"So we have replaced the business we lost with far more profitable business, and we are looking for more end-user sales, rather than distributor sales."

Having broken through the £1m sales barrier for the first time last year, finishing up at about £1.1m, Solar Solve is heading for £1.3m this year and Lightfoot wants to keep growing steadily.

She says: "We don't want to grow too quickly. We want controlled growth from within. We don't want investors. We don't want to borrow. We focus on profitability, not turnover."

Lightfoot and her father have now installed management to reduce their need for day-to-day involvement.

She says: "We have got a dedicated team here now, running the business, and I have reduced my working week to four days, while my dad only does three days.

"It gives the staff the opportunity to think for themselves without me around, and I think they appreciate it - they love it when I'm not here - but four days is still quite a lot of time to be here."

But the new division of the business to serve the domestic market is taking Lightfoot's attention.

Sunshade Systems will make the same type of anti-glare blinds Solar Solve makes for ships, but for uses such as conservatories.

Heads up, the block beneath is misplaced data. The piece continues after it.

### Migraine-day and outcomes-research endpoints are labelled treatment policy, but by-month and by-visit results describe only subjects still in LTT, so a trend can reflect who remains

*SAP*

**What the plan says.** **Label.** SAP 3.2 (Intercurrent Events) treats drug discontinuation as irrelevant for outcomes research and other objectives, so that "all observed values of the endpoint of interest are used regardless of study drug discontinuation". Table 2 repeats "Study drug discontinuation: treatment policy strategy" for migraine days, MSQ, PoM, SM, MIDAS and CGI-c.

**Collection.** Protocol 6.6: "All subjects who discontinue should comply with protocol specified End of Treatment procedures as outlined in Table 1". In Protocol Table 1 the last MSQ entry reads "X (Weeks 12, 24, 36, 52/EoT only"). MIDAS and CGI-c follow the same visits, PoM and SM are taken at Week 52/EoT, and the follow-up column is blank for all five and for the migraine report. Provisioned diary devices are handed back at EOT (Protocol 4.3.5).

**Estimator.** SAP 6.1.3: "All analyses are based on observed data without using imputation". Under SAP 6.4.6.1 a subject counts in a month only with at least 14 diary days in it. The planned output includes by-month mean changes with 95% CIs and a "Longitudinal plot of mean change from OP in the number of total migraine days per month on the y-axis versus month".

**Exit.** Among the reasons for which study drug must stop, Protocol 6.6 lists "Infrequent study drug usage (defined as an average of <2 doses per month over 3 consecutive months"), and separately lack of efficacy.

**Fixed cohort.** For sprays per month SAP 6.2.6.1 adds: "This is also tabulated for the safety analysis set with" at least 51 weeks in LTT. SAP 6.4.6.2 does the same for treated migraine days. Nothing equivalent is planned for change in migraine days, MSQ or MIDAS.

And it's not just in the day job where Lightfoot's interest in homes is taking off, for the property market is a hobby, and increasingly another business interest.

She says: "I do property development as a sideline - it's something I've always been interested in.

"My dad has property overseas, but I like to look at mine.

"I buy wrecks, do them up, spend a fortune. It's a hobby, but it's going to be a pension when I retire too. I'm a real DIYer. I love my drill, love doing some electrics and plumbing.

"I used to spend 24 hours a day working. I was a real workaholic when I was younger, but now I like a more balanced life."

With a thriving, market-leading business to run and a growing property portfolio, Julie Lightfoot is a busy woman.

She has succeeded by quietly sidestepping the world's preconceptions and - like her satisfied customers - keeping focused on the horizon without getting dazzled by distractions along the way.

The CV

Born: November 1969

Education:

2006 Durham University - currently studying for the Institute of Directors diploma in company direction

2004 Kellogg School of Management, Northwest University, Chicago, US

1999 Chartered Institute of Marketing - British Marine Marketing Programme

1988-1990 University of Northumbria - business, finance and law

Employment:

1993-present Managing director and shareholder, Solar Solve Ltd

1991-1993 General manager, Solar Solve Ltd

1990-1991 Marks & Spencer, management training scheme

1988-1990 IBM, Newcastle - sponsored studentship

Other positions held: